to recall my exotic dream adventures, and then
go right back to the same or some more
preferable dream behaviour. This experience
helped to convince me that dream science was
not only possible but extremely promising.”
Along with Ursula Voss at the Goethe University
in Frankfurt, Hobson has now scanned the brains
of lucid dreamers to try to understand how the
dreaming brain – normally passive – wakes up
with the heightened self-awareness and agency
that characterises lucidity. It is akin, they say, to
the moment in human history when we rose from
the basic perceptions of animals to the thinking,
feeling, self-aware creatures we are today. So far,
they think it can be pinned down to a few
correlates – high activity in the frontal lobes and
a certain breed of “gamma” brain waves . If so,
that may be the signature of our higher state of
consciousness.
Others are reinvestigating lucid dreaming as a
cure for nightmares – just as Arnold-Forster had
suggested – particularly in children.
Looking carefully at Arnold-Forster’s accounts, it
is not hard to find many other ways in which she
pre-empted modern theories of dreaming. For all
the whimsy of her stories, she was entirely
serious about her attempts to chart the
unexplored corners of the sleeping mind. “Our
task as students of dreams should therefore be
to find out by experiment and careful observation
all that we can learn about the working of the
various mental faculties in the dream state,” she
wrote.
The awakening of lucidity is akin to the
moment in human history, when we rose
from the basic perceptions of animals to
the thinking, feeling, self-aware creatures
we are today
Consider dream symbolism. Sigmund Freud’s
The Interpretation of Dreams had been published
two decades before Arnold-Forster’s Studies in
Dreams, and his theories of psychoanalysis were
already shocking and fascinating Europe’s
fashionable intelligentsia. Yet Arnold-Forster
mostly rejected his theories that dreams were
allegories of our basest impulses. “My
experience convinces me that it is not true that
all dreams are symbolic,” she said. “Happily
there is no need for us to believe that the nature
of the dreams, which for so many of us make up
so great an element of pleasure in life, has any
close relationship with the morbid obsessions of
disease.”
Instead, she pointed out that our dreams are built
from a far more mundane substance: our
memories. “It happens constantly that some idea
that fills our thoughts on one day will determine
the course of our dreams either on the following
night or after an interval, a few nights later.”
As we sleep, the brain rifles through our
experience to index them and pass them
over to long-term storage
Today, all of this can be explained by our
knowledge of memory consolidation. As we
sleep, the brain rifles through our experience to
index them and pass them over to long-term
storage. In doing so, it may reactivate the circuits
involved in the memory, so they enter our
dreams in surprising and sometimes surreal
ways. Crucially, Arnold-Forster’s estimate of the
timings were impressively accurate – memories
first enter our dreams around one to two days
after an event, and then a week later, leading to a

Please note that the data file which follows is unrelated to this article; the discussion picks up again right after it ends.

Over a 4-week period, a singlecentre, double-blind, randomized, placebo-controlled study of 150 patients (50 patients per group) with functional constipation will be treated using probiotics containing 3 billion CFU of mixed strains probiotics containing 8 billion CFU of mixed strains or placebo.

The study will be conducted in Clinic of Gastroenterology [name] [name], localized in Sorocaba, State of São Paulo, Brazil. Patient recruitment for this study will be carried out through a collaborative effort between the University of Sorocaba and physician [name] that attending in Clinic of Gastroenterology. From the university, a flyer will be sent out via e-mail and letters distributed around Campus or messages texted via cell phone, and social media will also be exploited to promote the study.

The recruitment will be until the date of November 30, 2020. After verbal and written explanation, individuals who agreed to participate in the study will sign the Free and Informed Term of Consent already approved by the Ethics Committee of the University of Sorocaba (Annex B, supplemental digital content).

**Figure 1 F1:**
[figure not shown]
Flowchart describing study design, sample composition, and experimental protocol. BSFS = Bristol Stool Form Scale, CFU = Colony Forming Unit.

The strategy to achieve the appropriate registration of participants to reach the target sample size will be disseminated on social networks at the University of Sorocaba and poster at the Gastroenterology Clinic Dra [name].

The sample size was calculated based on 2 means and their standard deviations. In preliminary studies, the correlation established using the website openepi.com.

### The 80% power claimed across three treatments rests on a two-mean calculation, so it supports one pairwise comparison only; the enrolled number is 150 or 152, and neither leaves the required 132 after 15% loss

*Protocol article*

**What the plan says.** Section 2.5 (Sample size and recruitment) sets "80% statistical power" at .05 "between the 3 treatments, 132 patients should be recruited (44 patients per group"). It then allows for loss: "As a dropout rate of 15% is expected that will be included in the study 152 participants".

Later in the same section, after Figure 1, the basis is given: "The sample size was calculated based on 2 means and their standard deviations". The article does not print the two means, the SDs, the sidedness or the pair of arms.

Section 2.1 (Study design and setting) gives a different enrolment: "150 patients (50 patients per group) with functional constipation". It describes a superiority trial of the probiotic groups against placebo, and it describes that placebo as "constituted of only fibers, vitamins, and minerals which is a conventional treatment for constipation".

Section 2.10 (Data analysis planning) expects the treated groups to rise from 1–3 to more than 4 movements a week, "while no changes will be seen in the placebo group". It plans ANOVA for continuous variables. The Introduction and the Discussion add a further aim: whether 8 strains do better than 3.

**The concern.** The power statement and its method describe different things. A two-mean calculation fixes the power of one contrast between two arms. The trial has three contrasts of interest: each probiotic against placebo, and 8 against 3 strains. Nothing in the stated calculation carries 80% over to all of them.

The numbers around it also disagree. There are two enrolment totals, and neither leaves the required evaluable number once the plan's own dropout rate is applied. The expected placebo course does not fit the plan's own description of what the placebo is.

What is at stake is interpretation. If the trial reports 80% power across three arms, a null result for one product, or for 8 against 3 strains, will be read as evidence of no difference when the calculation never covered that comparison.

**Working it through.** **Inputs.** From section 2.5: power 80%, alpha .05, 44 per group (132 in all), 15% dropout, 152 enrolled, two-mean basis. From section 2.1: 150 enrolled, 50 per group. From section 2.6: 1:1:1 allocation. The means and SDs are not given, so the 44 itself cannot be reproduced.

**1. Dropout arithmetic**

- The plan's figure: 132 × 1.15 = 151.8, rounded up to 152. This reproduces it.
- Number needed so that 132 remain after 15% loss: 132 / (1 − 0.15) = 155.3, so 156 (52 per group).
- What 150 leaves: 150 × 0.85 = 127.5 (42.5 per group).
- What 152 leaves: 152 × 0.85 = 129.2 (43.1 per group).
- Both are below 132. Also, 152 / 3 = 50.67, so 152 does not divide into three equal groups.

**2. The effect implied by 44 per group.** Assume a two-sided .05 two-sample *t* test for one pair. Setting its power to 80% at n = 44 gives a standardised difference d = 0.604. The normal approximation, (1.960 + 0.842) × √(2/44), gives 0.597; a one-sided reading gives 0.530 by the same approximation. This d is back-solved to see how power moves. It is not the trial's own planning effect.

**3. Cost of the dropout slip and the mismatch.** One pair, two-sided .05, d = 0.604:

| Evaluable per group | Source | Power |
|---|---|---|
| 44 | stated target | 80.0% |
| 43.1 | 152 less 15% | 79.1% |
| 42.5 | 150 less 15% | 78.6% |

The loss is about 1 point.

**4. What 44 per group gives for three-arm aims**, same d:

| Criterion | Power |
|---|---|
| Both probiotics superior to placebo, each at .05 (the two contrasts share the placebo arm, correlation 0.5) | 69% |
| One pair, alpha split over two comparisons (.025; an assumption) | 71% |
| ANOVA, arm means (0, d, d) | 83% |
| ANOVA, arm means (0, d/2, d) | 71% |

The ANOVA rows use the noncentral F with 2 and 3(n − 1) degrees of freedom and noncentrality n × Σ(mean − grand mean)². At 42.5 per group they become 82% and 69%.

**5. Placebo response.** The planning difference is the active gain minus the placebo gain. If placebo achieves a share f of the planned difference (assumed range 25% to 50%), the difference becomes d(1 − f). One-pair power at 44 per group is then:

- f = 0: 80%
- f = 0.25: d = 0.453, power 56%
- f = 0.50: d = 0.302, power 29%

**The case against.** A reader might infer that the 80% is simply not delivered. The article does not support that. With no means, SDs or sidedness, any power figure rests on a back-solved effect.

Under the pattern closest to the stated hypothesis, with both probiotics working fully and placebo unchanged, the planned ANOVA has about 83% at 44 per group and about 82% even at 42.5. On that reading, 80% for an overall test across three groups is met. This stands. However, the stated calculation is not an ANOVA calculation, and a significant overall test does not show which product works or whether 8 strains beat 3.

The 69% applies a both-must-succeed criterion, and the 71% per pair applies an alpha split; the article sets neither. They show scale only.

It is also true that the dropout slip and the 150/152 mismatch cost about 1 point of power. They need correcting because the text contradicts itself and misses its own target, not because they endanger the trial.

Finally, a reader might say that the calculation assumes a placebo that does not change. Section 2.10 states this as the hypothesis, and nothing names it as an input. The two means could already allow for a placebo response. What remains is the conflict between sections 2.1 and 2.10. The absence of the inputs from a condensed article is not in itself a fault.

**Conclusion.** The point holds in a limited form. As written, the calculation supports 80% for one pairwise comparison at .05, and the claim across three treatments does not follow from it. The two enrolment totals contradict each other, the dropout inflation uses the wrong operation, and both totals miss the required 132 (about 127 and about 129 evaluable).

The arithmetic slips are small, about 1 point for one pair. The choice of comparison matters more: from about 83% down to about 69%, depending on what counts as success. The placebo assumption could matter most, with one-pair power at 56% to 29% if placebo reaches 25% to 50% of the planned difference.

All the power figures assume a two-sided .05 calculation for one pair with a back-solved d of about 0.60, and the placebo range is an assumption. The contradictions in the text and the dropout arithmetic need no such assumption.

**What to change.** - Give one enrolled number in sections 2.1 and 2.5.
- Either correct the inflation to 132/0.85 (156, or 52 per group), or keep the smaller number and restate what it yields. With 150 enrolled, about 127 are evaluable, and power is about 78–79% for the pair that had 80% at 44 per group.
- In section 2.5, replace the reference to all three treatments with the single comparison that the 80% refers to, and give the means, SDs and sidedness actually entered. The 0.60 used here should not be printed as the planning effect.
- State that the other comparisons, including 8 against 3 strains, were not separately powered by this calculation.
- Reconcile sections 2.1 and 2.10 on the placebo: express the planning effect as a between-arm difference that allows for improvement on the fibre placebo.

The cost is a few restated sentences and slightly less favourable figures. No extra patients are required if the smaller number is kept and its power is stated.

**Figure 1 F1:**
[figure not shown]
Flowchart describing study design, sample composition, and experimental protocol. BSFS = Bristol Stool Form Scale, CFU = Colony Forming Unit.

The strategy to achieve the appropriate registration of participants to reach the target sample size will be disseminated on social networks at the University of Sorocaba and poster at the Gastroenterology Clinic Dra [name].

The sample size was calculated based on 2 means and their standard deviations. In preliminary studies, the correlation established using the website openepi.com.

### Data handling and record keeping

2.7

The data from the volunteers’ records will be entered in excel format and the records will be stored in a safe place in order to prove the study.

so-called “ dream-lag effect ”. This could reflect
the fact that the brain cements its memories in
two distinct stages.
Unlike her contemporaries, Arnold also saw the
close parallels to the free association we might
enjoy when our mind wanders during the day.
“The elaborate process of dream building is very
much like the process that is carried on in the
mind by day when images pass quickly across it,
and one association calls up another,” she wrote.
“Only at night the imagination is not fettered by
the discipline which restrains our wandering
thoughts from following too eagerly in the
random track of every chance thought and
suggestion.”
Scientists now believe that this reflects the
brain’s “default network” – an interconnected
web of brain regions that can walk through
different memories and ideas. This state of free
association is, in fact, thought to fuel our
waking creativity. The difference is that when we
sleep, our frontal cortices – which deal with logic
and attention – are even less active, leading one
paper conclude that “ dreaming can be
understood as an ‘intensified’ version of waking
mind wandering ”. In doing so, they perfectly
explain how the brain becomes “unfettered” from
the “discipline” of our waking logic, as Arnold-
Forster so elegantly described.
The diffuse brain activity may explain why
dreams often vanish when we wake, as
the morning mist vanishes in sunlight
The slow activation of the default network may
also lead to the strange “ hypnagogic images”
that flash before our eyes in the twilight zone
between waking and sleeping – an experience
that Arnold-Forster poetically details in her
chapters on the “borderland state”. Conversely,
when we wake, the diffuse brain activity may
explain why dreams often fail to stick in our
minds the following morning, why they “they
vanish when we wake as mist vanishes in
sunlight”, as Arnold Forster put it. Her solution
was to allow the dream “to unroll itself very
quietly backwards in a series of slowly moving
pictures” – until you have slowly pieced together
its whole story.
As more and more scientists continue the work
started by this eccentric, aristocratic pioneer, her
ideas may prove to be only the start of a much
greater understanding of the sleeping mind.
Arnold-Forster admitted there were many more
mysteries to explore, but she would no doubt
have been surprised by the new interest in her
“little book”, as she modestly called it. Her
primary aim, she said, was simply to help us all
appreciate the sleeping mind a little more – “to
remind us of the measure, too often overlooked,
that is added by our dreams to the sum of life’s
happiness”.
After all, we spend a third of our lives asleep –
yet few of us take much notice of those nightly
escapades. “It is only when dreams of terror,
dreams of grief, and dreams of evil have ceased
to have power over us that we are able
thoroughly to enjoy our dream life,” Arnold-
Forster wrote. “For it is only then that we are
able to embark with entire confidence on the
nightly adventure of our dreams, and to explore
the unknown and delightful country to which they
lend us the key.” If we follow her lead, that
delightful country may now be open to us all.
David Robson is BBC Future’s feature writer. He
is @d_a_robson on Twitter.